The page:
Creativity has never been more important in business than it is today. The demand for innovation and new ideas is constant. With the Industrial Economy giving way to what some pundits are calling the “Creative Economy”, companies, and the employees within them, need to change in order to survive and prosper. They need to think outside the box, right? Not so fast.
When someone says to “think outside the box”, what are they saying? They’re saying forget the rules. Ignore the past. Don’t be constrained by the realities of your situation. Think blue sky, no restraints, no bad ideas. Creative freedom.
This is, frankly, ridiculous. And a gigantic waste of time. Because blue skies, creative freedom and “outside the box” thinking is overrated. You need to think inside the box – recognizing the rules, the realities, the details and the constraints that define your situation and what success is – in order to deliver innovation and useful creativity. And, generally, the more constraints, the better.
You have to define the box. You can’t think inside or outside the box without clearly defining the box. What are the details, the realities, the prerequisites? What’s worked in the past, what hasn’t? What do you need to achieve? As Bob Sutton points out, the first step in creating anything new is knowing as much as possible about the old stuff. And don’t look at constraints or realities as bad things. Look at them as the traction for your creativity.
And the fact is that, generally, the old stuff worked for good reason – so the box is there for a reason. So, again in the words of Sutton, “straying from proven ways is rarely a creative act…; rather, it is a sign of poor training, lack of attention, incompetence, or stupidity.” After all, as Darwinism would predict, most new ideas don’t work – and most old ones (the ones that are still around, at least) tend to be successful. So stray outside the box at your peril.
Creativity demands the constraints of the box. It may seem like a paradox, but you can’t do any constructive “out of the box” thinking without a darn good box. In fact, that out of the box thinking is really inside the box – the box that, as mentioned, defines the problem and the realities and details of your needs. I’ve heard the quote “give me the freedom of a tightly defined brief” – that until you have a very tightly defined problem, you can’t effectively ideate solutions (and I’ve written on the need to define your problem first). Want an example? Try coming up with a short story right now. It’s not easy, right? Now, try coming up with a story about a policeman and a thief, who are brothers, separated at birth, who meet again later in life. Much easier this time, isn’t it? Details and constraints help.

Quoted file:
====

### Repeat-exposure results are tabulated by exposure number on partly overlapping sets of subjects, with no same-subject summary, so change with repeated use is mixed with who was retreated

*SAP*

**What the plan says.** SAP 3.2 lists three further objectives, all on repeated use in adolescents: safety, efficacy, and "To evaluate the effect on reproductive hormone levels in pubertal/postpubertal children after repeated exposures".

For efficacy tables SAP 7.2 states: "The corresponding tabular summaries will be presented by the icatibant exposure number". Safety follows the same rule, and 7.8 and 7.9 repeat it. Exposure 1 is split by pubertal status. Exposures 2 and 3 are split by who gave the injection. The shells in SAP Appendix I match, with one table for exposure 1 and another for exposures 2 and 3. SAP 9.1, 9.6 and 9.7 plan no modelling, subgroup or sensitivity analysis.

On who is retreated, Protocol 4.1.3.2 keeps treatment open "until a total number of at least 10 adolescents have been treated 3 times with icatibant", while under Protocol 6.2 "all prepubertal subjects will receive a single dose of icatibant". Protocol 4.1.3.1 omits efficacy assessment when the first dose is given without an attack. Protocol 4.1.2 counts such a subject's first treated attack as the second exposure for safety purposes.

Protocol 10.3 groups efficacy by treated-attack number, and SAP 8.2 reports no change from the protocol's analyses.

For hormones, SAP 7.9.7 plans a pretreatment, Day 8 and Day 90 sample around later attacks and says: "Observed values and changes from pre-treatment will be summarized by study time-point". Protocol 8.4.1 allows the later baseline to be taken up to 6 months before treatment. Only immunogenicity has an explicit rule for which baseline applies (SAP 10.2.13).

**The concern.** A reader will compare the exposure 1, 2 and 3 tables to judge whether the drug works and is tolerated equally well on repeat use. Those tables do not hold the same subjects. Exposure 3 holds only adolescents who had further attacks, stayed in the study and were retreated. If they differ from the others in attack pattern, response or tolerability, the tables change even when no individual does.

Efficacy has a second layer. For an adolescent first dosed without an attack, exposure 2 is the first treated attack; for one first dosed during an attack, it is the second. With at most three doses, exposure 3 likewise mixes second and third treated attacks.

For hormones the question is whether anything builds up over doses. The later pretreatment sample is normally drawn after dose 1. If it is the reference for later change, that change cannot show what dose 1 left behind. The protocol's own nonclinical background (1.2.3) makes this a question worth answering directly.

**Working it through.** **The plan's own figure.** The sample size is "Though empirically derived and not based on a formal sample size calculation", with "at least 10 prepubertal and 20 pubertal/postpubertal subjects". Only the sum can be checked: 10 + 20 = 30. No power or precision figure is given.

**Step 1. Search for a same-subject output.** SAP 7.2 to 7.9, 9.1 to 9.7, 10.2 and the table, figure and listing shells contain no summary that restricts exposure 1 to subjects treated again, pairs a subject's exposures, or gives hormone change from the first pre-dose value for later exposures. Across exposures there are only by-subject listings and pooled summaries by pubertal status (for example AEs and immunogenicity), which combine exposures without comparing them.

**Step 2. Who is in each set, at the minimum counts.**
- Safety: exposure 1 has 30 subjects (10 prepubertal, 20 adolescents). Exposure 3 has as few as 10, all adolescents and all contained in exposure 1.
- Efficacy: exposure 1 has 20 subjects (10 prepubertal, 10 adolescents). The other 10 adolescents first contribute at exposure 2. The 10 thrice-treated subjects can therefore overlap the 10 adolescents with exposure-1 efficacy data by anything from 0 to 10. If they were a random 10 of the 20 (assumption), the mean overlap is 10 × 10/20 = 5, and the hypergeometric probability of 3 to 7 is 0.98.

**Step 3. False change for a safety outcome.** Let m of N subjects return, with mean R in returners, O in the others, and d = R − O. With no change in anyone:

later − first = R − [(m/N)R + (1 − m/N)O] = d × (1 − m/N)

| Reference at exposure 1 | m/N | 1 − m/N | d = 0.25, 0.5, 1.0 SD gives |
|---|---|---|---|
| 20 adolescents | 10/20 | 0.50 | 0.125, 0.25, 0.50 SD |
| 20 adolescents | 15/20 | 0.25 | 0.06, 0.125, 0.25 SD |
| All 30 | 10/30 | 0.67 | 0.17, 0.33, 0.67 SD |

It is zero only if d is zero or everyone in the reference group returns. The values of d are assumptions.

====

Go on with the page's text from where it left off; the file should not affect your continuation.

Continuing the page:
And any creative person will tell you that too much freedom is not helpful. Take John Pierce, seminal innovator from Bell Labs. When he was first brought in, he was given free rein to pursue anything. To him, it was like being cast adrift without a compass. “Too much freedom is horrible”, he said (from Leading Blog).
Nearly all breakthrough innovations evolve from existing ideas – i.e inside the box. It’s exceptionally rare that innovation and new ideas come from a lightning bolt flash of new, out of the blue thinking. Instead, they generally come from either incremental improvement upon existing ideas, or as a combination of known elements in a new way. Creativity tends to be iterative – building off of ideas and concepts that are most assuredly already inside the box. As brilliant as innovators and creative thinkers may be, they’re only “standing on the shoulders of giants”, as Isaac Newton said, describing this iterative and additive nature of knowledge.
Old or existing ideas aren’t intrinsically dumb, outdated, and in need of being thought outside of. Just because certain boxes are old doesn’t make them worthless. Being creative requires a deep understanding, and respect for, the old ways. As I mentioned before, in order to create something new you have to know a lot about the old.
And creativity is largely about seeing old things in new ways – or combining existing things into something new. This requires knowledge of and respect for existing ideas. The key is to find a way to create a view of the box that is different from the way you currently think.
Creativity needs to be useful. No matter how creative an idea is, if it needs to be useful. As Thomas Edison said, “the value of an idea lies in using it.” To be useful, it needs to be relevant to and be additive to what is already known. Creativity without usefulness is, well, useless.
So, what do you think? Should we start championing the idea of “thinking inside the box with our teams?